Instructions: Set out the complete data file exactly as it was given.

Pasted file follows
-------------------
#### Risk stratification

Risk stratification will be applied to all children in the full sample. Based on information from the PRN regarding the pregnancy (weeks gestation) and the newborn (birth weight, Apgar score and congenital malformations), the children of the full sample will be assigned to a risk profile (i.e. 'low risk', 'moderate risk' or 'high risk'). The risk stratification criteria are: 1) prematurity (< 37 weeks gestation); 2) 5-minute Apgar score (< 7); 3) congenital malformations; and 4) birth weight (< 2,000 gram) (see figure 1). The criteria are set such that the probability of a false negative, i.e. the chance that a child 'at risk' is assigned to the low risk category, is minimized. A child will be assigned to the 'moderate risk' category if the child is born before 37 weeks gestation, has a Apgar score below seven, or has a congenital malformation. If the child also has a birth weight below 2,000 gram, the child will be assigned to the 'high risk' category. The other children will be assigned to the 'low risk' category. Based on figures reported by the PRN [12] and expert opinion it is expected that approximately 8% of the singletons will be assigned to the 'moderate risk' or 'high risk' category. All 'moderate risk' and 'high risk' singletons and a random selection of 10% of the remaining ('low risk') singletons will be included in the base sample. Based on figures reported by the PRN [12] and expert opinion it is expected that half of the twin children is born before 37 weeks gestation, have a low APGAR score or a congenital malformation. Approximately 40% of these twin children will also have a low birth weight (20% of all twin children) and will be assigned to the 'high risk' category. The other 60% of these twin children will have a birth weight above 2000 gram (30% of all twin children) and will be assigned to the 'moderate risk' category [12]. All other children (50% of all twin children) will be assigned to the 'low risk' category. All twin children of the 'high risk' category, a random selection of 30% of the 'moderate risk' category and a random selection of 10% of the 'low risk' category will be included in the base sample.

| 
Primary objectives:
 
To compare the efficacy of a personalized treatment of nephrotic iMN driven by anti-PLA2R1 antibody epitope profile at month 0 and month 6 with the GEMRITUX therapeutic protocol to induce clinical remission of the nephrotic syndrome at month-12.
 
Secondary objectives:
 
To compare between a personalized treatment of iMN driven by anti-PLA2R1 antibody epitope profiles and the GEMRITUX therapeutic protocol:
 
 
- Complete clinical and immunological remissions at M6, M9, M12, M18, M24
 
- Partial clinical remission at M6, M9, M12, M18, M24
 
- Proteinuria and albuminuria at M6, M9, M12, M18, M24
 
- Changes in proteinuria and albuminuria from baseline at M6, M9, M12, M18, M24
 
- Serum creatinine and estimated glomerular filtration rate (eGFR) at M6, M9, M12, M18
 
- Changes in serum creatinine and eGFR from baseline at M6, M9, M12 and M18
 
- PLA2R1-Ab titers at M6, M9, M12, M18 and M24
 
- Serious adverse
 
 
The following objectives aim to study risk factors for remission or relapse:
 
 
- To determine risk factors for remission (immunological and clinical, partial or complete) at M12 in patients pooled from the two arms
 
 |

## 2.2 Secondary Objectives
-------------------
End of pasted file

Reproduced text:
#### Risk stratification

Risk stratification will be applied to all children in the full sample. Based on information from the PRN regarding the pregnancy (weeks gestation) and the newborn (birth weight, Apgar score and congenital malformations), the children of the full sample will be assigned to a risk profile (i.e. 'low risk', 'moderate risk' or 'high risk'). The risk stratification criteria are: 1) prematurity (< 37 weeks gestation); 2) 5-minute Apgar score (< 7); 3) congenital malformations; and 4) birth weight (< 2,000 gram) (see figure 1). The criteria are set such that the probability of a false negative, i.e. the chance that a child 'at risk' is assigned to the low risk category, is minimized. A child will be assigned to the 'moderate risk' category if the child is born before 37 weeks gestation, has a Apgar score below seven, or has a congenital malformation. If the child also has a birth weight below 2,000 gram, the child will be assigned to the 'high risk' category. The other children will be assigned to the 'low risk' category. Based on figures reported by the PRN [12] and expert opinion it is expected that approximately 8% of the singletons will be assigned to the 'moderate risk' or 'high risk' category. All 'moderate risk' and 'high risk' singletons and a random selection of 10% of the remaining ('low risk') singletons will be included in the base sample. Based on figures reported by the PRN [12] and expert opinion it is expected that half of the twin children is born before 37 weeks gestation, have a low APGAR score or a congenital malformation. Approximately 40% of these twin children will also have a low birth weight (20% of all twin children) and will be assigned to the 'high risk' category. The other 60% of these twin children will have a birth weight above 2000 gram (30% of all twin children) and will be assigned to the 'moderate risk' category [12]. All other children (50% of all twin children) will be assigned to the 'low risk' category. All twin children of the 'high risk' category, a random selection of 30% of the 'moderate risk' category and a random selection of 10% of the 'low risk' category will be included in the base sample.

| 
Primary objectives:
 
To compare the efficacy of a personalized treatment of nephrotic iMN driven by anti-PLA2R1 antibody epitope profile at month 0 and month 6 with the GEMRITUX therapeutic protocol to induce clinical remission of the nephrotic syndrome at month-12.
 
Secondary objectives:
 
To compare between a personalized treatment of iMN driven by anti-PLA2R1 antibody epitope profiles and the GEMRITUX therapeutic protocol:
 
 
- Complete clinical and immunological remissions at M6, M9, M12, M18, M24
 
- Partial clinical remission at M6, M9, M12, M18, M24
 
- Proteinuria and albuminuria at M6, M9, M12, M18, M24
 
- Changes in proteinuria and albuminuria from baseline at M6, M9, M12, M18, M24
 
- Serum creatinine and estimated glomerular filtration rate (eGFR) at M6, M9, M12, M18
 
- Changes in serum creatinine and eGFR from baseline at M6, M9, M12 and M18
 
- PLA2R1-Ab titers at M6, M9, M12, M18 and M24
 
- Serious adverse
 
 
The following objectives aim to study risk factors for remission or relapse:
 
 
- To determine risk factors for remission (immunological and clinical, partial or complete) at M12 in patients pooled from the two arms
 
 |

## 2.2 Secondary Objectives